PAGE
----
At each new location, she encouraged her family to become involved and bloom where planted. Experiences were gathered instead of objects, and memories were made. She planned adventures to nearby national parks, museums, and historical places which instilled a love of history in both girls. Both daughters continued this legacy with their families. Regular visits to the library fostered a love of reading in her children which, in turn, they have fostered in their families. The family often lived away from other family members, so one time the girls adopted a grandmother at a nursing home to love on and be loved.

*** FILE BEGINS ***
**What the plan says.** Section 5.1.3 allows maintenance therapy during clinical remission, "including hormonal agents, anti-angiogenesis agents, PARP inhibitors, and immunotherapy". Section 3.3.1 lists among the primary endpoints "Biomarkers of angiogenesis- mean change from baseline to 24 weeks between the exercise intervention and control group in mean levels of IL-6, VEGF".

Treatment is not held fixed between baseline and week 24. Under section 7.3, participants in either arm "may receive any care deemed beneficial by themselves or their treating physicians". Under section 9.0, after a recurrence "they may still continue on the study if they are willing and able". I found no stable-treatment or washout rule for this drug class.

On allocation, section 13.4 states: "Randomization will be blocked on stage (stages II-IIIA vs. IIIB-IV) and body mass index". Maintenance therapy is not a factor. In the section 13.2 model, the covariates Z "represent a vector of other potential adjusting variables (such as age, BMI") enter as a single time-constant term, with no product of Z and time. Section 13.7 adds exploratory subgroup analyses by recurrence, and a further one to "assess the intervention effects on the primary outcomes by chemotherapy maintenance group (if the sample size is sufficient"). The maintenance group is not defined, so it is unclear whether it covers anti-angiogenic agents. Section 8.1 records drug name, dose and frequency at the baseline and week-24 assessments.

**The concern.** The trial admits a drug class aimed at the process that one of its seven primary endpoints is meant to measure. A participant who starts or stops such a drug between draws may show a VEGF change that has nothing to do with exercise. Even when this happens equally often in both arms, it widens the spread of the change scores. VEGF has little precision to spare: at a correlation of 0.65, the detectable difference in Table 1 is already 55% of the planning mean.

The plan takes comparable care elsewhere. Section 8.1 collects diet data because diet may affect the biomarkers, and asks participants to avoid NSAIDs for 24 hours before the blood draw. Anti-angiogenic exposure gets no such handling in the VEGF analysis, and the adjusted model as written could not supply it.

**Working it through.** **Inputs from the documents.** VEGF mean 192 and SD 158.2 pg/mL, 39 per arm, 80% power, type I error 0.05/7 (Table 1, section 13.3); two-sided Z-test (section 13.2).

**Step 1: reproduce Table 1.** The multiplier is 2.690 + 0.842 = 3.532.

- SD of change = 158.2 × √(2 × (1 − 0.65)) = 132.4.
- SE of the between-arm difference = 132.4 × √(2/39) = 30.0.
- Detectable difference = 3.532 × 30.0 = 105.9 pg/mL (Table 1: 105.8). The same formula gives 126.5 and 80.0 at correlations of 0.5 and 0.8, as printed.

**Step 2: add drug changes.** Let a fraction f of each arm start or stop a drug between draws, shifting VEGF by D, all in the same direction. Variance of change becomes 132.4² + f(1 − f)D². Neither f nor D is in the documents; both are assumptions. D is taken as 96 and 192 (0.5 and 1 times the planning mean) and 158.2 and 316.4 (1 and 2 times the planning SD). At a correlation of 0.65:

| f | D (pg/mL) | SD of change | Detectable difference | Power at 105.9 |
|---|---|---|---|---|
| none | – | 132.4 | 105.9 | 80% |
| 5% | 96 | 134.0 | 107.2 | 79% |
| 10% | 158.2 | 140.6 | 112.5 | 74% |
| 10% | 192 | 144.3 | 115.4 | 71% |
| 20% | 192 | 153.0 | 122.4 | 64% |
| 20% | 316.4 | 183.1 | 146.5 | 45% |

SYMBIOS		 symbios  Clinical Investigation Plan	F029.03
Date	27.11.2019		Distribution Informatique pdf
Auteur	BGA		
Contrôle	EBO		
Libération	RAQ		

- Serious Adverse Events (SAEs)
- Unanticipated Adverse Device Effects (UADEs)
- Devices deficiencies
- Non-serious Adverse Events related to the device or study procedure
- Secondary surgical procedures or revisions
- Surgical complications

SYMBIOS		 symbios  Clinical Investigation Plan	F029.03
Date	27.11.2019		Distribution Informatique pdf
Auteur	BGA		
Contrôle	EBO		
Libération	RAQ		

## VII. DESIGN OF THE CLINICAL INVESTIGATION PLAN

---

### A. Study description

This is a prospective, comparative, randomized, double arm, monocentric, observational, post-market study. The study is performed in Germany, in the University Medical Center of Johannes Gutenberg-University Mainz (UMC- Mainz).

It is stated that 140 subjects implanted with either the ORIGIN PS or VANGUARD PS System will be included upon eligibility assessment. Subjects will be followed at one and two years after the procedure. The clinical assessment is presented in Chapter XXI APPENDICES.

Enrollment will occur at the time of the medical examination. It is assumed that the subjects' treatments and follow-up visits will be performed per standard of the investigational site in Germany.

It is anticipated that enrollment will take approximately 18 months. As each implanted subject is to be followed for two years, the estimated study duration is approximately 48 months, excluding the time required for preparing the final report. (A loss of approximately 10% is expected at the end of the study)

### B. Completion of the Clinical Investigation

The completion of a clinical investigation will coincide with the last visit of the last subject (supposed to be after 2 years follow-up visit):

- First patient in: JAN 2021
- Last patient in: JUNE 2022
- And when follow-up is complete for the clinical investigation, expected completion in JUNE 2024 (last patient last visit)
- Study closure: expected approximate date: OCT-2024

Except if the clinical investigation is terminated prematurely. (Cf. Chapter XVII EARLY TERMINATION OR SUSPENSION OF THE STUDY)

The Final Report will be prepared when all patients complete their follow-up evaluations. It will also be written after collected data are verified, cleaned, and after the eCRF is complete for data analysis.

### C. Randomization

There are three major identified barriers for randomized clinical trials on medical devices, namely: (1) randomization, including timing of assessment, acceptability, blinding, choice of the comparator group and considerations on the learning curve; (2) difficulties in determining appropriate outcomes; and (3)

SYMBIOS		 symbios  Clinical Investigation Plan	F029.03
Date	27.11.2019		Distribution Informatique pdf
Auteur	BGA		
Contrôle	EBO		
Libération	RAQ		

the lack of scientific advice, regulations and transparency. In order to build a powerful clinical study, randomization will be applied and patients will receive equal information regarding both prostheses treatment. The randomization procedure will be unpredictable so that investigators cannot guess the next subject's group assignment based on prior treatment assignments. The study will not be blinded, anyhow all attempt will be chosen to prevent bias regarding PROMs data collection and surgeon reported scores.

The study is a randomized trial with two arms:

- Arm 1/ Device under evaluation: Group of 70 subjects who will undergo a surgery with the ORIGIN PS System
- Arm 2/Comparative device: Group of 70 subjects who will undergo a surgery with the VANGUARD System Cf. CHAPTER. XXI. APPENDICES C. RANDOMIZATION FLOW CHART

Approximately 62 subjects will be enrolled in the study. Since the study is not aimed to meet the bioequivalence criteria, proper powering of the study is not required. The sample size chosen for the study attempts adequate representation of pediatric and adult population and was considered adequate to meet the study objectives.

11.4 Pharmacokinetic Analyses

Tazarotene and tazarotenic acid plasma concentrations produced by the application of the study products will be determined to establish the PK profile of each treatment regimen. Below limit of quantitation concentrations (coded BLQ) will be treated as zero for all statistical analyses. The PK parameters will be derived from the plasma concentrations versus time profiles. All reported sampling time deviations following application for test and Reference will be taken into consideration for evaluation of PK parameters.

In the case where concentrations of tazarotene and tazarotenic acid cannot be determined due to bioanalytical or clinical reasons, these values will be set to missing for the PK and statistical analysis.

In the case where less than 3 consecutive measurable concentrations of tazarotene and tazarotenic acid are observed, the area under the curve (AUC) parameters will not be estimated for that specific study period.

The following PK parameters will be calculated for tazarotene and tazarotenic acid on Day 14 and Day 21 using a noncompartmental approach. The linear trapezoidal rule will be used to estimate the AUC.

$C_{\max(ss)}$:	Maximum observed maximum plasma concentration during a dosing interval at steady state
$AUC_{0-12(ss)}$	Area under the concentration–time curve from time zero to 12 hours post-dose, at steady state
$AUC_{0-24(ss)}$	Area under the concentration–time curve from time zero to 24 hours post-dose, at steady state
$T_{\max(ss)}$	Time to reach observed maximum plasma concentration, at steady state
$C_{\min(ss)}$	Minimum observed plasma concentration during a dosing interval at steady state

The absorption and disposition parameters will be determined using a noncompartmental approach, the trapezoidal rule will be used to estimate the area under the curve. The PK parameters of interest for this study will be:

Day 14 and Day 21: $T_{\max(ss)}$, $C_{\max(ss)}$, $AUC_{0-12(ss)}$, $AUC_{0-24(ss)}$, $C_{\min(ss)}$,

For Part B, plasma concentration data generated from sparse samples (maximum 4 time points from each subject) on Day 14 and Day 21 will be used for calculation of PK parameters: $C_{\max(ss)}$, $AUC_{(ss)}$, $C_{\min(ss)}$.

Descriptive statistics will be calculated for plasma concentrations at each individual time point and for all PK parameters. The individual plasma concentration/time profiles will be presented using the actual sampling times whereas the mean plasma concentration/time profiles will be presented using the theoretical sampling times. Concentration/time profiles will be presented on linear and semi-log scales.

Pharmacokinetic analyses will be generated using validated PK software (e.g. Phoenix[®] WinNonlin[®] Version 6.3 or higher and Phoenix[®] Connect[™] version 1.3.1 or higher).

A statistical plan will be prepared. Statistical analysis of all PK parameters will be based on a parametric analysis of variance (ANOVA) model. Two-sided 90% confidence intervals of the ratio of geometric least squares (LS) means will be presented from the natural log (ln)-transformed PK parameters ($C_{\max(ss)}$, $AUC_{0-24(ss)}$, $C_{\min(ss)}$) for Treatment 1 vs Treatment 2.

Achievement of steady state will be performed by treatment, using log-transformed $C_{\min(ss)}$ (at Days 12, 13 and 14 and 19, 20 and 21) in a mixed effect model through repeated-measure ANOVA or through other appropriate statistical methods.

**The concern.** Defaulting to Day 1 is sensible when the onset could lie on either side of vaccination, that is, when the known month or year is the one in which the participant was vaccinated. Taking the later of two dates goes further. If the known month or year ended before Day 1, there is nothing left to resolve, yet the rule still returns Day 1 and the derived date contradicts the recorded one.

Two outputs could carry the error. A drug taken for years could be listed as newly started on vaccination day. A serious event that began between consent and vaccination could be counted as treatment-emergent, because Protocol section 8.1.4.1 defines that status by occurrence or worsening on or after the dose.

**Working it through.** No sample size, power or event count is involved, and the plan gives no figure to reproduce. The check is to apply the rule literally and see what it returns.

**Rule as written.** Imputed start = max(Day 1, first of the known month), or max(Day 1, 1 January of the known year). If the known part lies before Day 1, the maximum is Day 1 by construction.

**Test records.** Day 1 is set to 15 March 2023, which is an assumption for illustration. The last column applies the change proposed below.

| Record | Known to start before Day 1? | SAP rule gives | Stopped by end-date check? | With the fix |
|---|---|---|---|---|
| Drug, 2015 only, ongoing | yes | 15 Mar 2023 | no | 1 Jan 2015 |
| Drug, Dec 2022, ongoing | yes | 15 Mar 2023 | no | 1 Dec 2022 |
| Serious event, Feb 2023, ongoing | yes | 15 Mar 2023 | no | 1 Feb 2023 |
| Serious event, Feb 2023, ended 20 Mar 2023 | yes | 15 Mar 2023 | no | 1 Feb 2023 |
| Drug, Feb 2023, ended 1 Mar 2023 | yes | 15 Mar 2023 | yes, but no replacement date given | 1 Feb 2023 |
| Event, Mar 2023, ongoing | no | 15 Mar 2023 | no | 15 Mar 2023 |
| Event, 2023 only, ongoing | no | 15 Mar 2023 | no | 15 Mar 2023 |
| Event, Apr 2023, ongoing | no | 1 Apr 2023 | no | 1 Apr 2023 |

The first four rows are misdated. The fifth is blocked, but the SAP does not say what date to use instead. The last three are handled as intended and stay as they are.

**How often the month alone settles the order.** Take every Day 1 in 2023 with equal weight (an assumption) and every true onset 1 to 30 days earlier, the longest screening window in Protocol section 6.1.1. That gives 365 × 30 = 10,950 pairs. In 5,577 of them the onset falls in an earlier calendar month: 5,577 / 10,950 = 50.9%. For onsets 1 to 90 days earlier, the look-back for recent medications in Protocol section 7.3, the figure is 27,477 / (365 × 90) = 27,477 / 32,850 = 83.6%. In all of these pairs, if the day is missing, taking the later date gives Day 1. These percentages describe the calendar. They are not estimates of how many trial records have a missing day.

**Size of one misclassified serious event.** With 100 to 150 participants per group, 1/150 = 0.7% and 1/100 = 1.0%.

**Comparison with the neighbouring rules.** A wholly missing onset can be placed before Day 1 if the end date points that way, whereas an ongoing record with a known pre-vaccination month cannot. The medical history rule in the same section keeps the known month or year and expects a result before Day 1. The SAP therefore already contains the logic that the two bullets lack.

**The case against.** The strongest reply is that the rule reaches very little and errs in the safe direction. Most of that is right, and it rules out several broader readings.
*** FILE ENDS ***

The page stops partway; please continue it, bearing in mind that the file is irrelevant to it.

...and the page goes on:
After her children were older, Marilyn attended Cosmetology School in Albuquerque, N.M. She often wanted to practice on her two reluctant daughters. She achieved her goal of graduating from college with an associate degree in medical Records Technology from South Plains College in Levelland, Texas in 1984. This degree provided employment opportunities at several locations including the VA hospital in Oklahoma City, Indian Health Services at Ft. Defiance, Arizona, in the Navajo Nation; and her last position was at Scott & White Medical Center in Temple, Texas, where she worked when her last grandson was born.